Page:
Within eight years of the last Russian coup, conservative forces inside the government had managed to expel democrats from Russia’s most important state-owned and independent media institutions. Putin’s dominance over media ultimately enabled him to secure his power and curtailed any hope for democracy in Russia, until recent days.

Perhaps this attack on our nation’s governing body will become the necessary wakeup call for Americans to become less complacent about relying on democracy’s system of checks and balances to alone safeguard our political system.

It would be naive to draw linear parallels between what happened in Russia thirty years ago and the attack on the U.S. capitol last week. But it would also be naive to simply assume that America’s system of checks and balances and unregulated freedom of speech will guarantee our constitutional freedoms. The stakes are high and strong measures are needed to strengthen and preserve our democracy. Those who incited the coup, most notably President Trump, need to be held fully accountable, as well as those who irresponsibly fanned the flames on American media.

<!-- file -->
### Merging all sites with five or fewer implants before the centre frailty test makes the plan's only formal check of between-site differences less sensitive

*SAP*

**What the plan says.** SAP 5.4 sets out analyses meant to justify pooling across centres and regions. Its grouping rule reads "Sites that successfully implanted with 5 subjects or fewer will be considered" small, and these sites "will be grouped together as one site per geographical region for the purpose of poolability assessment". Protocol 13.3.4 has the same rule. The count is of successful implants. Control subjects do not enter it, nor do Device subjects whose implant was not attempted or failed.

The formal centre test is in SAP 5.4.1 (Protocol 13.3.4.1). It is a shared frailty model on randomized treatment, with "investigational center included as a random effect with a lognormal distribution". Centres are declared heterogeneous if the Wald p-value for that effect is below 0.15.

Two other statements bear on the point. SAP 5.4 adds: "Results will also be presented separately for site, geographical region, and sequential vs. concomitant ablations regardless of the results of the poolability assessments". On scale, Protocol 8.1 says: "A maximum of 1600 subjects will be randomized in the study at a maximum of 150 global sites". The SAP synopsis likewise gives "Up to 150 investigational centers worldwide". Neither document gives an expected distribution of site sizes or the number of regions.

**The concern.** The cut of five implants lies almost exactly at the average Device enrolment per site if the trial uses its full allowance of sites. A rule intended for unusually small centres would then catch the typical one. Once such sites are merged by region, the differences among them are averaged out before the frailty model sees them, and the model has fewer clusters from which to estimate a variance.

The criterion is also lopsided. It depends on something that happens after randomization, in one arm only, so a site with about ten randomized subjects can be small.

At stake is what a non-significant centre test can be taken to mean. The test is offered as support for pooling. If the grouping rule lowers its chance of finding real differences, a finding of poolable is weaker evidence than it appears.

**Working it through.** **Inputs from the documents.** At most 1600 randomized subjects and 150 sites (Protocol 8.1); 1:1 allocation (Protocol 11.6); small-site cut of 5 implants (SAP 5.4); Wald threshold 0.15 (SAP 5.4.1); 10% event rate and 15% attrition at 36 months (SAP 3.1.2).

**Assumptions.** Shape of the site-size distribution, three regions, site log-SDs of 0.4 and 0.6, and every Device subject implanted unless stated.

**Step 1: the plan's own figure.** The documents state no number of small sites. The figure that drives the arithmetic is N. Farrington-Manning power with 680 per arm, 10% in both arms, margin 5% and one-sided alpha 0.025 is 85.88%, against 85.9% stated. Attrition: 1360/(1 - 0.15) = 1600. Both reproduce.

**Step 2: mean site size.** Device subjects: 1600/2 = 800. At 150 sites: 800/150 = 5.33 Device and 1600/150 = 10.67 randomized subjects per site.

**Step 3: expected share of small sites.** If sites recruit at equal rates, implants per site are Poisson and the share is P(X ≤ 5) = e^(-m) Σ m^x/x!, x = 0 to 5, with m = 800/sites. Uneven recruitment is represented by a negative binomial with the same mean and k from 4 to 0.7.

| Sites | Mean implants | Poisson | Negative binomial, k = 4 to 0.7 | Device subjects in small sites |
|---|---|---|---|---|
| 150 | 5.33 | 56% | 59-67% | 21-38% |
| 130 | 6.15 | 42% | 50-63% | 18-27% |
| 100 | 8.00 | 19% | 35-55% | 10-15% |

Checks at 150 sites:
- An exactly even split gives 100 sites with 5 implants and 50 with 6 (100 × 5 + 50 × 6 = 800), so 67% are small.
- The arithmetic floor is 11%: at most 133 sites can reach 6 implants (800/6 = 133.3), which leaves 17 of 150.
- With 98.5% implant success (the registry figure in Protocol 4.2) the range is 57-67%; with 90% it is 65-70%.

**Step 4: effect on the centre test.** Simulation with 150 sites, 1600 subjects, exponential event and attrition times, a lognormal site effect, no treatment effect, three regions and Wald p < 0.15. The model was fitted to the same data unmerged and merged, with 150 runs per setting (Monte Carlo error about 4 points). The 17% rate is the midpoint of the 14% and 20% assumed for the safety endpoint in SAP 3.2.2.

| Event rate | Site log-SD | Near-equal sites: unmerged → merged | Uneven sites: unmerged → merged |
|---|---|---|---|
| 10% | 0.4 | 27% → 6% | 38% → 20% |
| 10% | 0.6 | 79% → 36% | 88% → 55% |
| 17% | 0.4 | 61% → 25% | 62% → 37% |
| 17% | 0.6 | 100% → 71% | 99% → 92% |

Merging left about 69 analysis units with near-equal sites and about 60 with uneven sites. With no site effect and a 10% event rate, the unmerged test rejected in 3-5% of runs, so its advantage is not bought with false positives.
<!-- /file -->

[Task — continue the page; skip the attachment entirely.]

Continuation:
And what every American should know is that just because one coup is thwarted, it does not mean the coast is clear.

Natasha Lance Rogoff is a Boston based Author and Filmmaker with a passion for Russia.